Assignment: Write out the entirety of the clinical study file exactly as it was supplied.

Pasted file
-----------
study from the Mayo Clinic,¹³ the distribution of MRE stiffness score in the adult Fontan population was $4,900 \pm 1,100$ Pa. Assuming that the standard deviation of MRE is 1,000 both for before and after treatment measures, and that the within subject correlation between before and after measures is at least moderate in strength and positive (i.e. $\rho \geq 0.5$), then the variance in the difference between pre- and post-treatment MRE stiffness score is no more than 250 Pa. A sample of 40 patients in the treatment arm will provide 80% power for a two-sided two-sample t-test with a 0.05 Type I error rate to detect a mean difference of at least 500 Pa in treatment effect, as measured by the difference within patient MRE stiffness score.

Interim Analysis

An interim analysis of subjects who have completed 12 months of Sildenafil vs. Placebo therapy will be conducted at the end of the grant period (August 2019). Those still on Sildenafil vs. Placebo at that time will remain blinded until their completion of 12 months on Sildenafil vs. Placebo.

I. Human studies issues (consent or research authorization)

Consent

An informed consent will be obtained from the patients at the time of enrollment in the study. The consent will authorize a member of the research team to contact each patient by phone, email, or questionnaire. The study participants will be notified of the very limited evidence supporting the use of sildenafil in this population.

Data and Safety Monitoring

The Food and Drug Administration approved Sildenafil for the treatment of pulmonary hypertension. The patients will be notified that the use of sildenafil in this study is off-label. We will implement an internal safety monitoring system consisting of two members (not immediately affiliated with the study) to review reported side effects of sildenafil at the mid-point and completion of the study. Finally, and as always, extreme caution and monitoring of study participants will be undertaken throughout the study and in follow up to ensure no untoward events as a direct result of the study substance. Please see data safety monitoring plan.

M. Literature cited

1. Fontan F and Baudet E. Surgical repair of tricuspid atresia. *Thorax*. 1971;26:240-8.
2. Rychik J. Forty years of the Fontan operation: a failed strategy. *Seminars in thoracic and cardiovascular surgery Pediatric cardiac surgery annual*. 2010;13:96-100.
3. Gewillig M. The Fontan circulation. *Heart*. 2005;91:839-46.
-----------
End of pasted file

study from the Mayo Clinic,¹³ the distribution of MRE stiffness score in the adult Fontan population was $4,900 \pm 1,100$ Pa. Assuming that the standard deviation of MRE is 1,000 both for before and after treatment measures, and that the within subject correlation between before and after measures is at least moderate in strength and positive (i.e. $\rho \geq 0.5$), then the variance in the difference between pre- and post-treatment MRE stiffness score is no more than 250 Pa. A sample of 40 patients in the treatment arm will provide 80% power for a two-sided two-sample t-test with a 0.05 Type I error rate to detect a mean difference of at least 500 Pa in treatment effect, as measured by the difference within patient MRE stiffness score.

Interim Analysis

An interim analysis of subjects who have completed 12 months of Sildenafil vs. Placebo therapy will be conducted at the end of the grant period (August 2019). Those still on Sildenafil vs. Placebo at that time will remain blinded until their completion of 12 months on Sildenafil vs. Placebo.

I. Human studies issues (consent or research authorization)

Consent

An informed consent will be obtained from the patients at the time of enrollment in the study. The consent will authorize a member of the research team to contact each patient by phone, email, or questionnaire. The study participants will be notified of the very limited evidence supporting the use of sildenafil in this population.

Data and Safety Monitoring

The Food and Drug Administration approved Sildenafil for the treatment of pulmonary hypertension. The patients will be notified that the use of sildenafil in this study is off-label. We will implement an internal safety monitoring system consisting of two members (not immediately affiliated with the study) to review reported side effects of sildenafil at the mid-point and completion of the study. Finally, and as always, extreme caution and monitoring of study participants will be undertaken throughout the study and in follow up to ensure no untoward events as a direct result of the study substance. Please see data safety monitoring plan.

M. Literature cited

1. Fontan F and Baudet E. Surgical repair of tricuspid atresia. *Thorax*. 1971;26:240-8.
2. Rychik J. Forty years of the Fontan operation: a failed strategy. *Seminars in thoracic and cardiovascular surgery Pediatric cardiac surgery annual*. 2010;13:96-100.
3. Gewillig M. The Fontan circulation. *Heart*. 2005;91:839-46.